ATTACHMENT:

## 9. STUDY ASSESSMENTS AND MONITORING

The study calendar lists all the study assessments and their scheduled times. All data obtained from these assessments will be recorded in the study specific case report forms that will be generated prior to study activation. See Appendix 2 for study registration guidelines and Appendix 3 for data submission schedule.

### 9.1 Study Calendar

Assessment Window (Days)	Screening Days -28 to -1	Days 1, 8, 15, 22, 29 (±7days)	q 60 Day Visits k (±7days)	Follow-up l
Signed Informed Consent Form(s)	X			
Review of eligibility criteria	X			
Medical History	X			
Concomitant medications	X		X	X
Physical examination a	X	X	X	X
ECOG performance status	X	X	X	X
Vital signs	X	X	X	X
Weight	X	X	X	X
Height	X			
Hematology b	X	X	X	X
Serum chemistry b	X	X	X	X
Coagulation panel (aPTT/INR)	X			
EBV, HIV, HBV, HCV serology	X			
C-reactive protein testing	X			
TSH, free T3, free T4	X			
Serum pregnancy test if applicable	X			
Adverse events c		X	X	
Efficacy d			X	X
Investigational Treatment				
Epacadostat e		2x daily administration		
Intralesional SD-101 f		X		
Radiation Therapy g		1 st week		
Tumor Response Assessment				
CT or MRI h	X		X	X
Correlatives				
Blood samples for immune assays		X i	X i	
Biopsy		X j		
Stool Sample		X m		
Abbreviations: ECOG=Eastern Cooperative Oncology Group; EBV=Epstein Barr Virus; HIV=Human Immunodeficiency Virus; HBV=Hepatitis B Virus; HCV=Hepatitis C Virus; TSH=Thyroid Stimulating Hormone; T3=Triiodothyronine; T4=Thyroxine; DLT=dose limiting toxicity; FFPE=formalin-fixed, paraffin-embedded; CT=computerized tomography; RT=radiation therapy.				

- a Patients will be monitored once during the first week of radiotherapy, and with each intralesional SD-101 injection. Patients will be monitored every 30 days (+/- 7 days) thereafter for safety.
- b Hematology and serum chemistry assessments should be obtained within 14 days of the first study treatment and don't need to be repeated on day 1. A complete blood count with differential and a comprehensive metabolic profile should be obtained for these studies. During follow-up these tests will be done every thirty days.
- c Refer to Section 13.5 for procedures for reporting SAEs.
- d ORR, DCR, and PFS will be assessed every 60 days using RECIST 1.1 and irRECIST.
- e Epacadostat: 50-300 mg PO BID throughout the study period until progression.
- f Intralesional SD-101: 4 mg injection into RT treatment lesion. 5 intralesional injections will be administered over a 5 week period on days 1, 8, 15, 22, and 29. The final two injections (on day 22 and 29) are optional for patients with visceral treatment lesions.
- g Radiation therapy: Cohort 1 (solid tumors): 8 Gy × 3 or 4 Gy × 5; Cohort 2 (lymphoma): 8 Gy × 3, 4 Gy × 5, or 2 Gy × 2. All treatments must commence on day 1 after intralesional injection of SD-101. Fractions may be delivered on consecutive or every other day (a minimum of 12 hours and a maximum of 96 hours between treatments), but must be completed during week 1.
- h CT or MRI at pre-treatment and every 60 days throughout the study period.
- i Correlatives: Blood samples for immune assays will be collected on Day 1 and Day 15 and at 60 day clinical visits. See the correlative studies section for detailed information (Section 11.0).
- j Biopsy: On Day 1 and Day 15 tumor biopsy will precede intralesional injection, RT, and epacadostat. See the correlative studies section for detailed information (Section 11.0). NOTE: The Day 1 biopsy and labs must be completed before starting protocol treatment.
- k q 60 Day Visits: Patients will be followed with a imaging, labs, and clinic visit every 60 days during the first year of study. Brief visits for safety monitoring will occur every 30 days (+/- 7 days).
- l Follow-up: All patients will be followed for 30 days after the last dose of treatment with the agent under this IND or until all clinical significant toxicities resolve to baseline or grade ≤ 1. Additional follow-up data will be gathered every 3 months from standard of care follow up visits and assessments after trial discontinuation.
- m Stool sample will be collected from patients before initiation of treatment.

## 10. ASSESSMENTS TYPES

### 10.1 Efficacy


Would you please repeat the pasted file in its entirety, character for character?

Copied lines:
## 9. STUDY ASSESSMENTS AND MONITORING

The study calendar lists all the study assessments and their scheduled times. All data obtained from these assessments will be recorded in the study specific case report forms that will be generated prior to study activation. See Appendix 2 for study registration guidelines and Appendix 3 for data submission schedule.

### 9.1 Study Calendar

Assessment Window (Days)	Screening Days -28 to -1	Days 1, 8, 15, 22, 29 (±7days)	q 60 Day Visits k (±7days)	Follow-up l
Signed Informed Consent Form(s)	X			
Review of eligibility criteria	X			
Medical History	X			
Concomitant medications	X		X	X
Physical examination a	X	X	X	X
ECOG performance status	X	X	X	X
Vital signs	X	X	X	X
Weight	X	X	X	X
Height	X			
Hematology b	X	X	X	X
Serum chemistry b	X	X	X	X
Coagulation panel (aPTT/INR)	X			
EBV, HIV, HBV, HCV serology	X			
C-reactive protein testing	X			
TSH, free T3, free T4	X			
Serum pregnancy test if applicable	X			
Adverse events c		X	X	
Efficacy d			X	X
Investigational Treatment				
Epacadostat e		2x daily administration		
Intralesional SD-101 f		X		
Radiation Therapy g		1 st week		
Tumor Response Assessment				
CT or MRI h	X		X	X
Correlatives				
Blood samples for immune assays		X i	X i	
Biopsy		X j		
Stool Sample		X m		
Abbreviations: ECOG=Eastern Cooperative Oncology Group; EBV=Epstein Barr Virus; HIV=Human Immunodeficiency Virus; HBV=Hepatitis B Virus; HCV=Hepatitis C Virus; TSH=Thyroid Stimulating Hormone; T3=Triiodothyronine; T4=Thyroxine; DLT=dose limiting toxicity; FFPE=formalin-fixed, paraffin-embedded; CT=computerized tomography; RT=radiation therapy.				

- a Patients will be monitored once during the first week of radiotherapy, and with each intralesional SD-101 injection. Patients will be monitored every 30 days (+/- 7 days) thereafter for safety.
- b Hematology and serum chemistry assessments should be obtained within 14 days of the first study treatment and don't need to be repeated on day 1. A complete blood count with differential and a comprehensive metabolic profile should be obtained for these studies. During follow-up these tests will be done every thirty days.
- c Refer to Section 13.5 for procedures for reporting SAEs.
- d ORR, DCR, and PFS will be assessed every 60 days using RECIST 1.1 and irRECIST.
- e Epacadostat: 50-300 mg PO BID throughout the study period until progression.
- f Intralesional SD-101: 4 mg injection into RT treatment lesion. 5 intralesional injections will be administered over a 5 week period on days 1, 8, 15, 22, and 29. The final two injections (on day 22 and 29) are optional for patients with visceral treatment lesions.
- g Radiation therapy: Cohort 1 (solid tumors): 8 Gy × 3 or 4 Gy × 5; Cohort 2 (lymphoma): 8 Gy × 3, 4 Gy × 5, or 2 Gy × 2. All treatments must commence on day 1 after intralesional injection of SD-101. Fractions may be delivered on consecutive or every other day (a minimum of 12 hours and a maximum of 96 hours between treatments), but must be completed during week 1.
- h CT or MRI at pre-treatment and every 60 days throughout the study period.
- i Correlatives: Blood samples for immune assays will be collected on Day 1 and Day 15 and at 60 day clinical visits. See the correlative studies section for detailed information (Section 11.0).
- j Biopsy: On Day 1 and Day 15 tumor biopsy will precede intralesional injection, RT, and epacadostat. See the correlative studies section for detailed information (Section 11.0). NOTE: The Day 1 biopsy and labs must be completed before starting protocol treatment.
- k q 60 Day Visits: Patients will be followed with a imaging, labs, and clinic visit every 60 days during the first year of study. Brief visits for safety monitoring will occur every 30 days (+/- 7 days).
- l Follow-up: All patients will be followed for 30 days after the last dose of treatment with the agent under this IND or until all clinical significant toxicities resolve to baseline or grade ≤ 1. Additional follow-up data will be gathered every 3 months from standard of care follow up visits and assessments after trial discontinuation.
- m Stool sample will be collected from patients before initiation of treatment.

## 10. ASSESSMENTS TYPES

### 10.1 Efficacy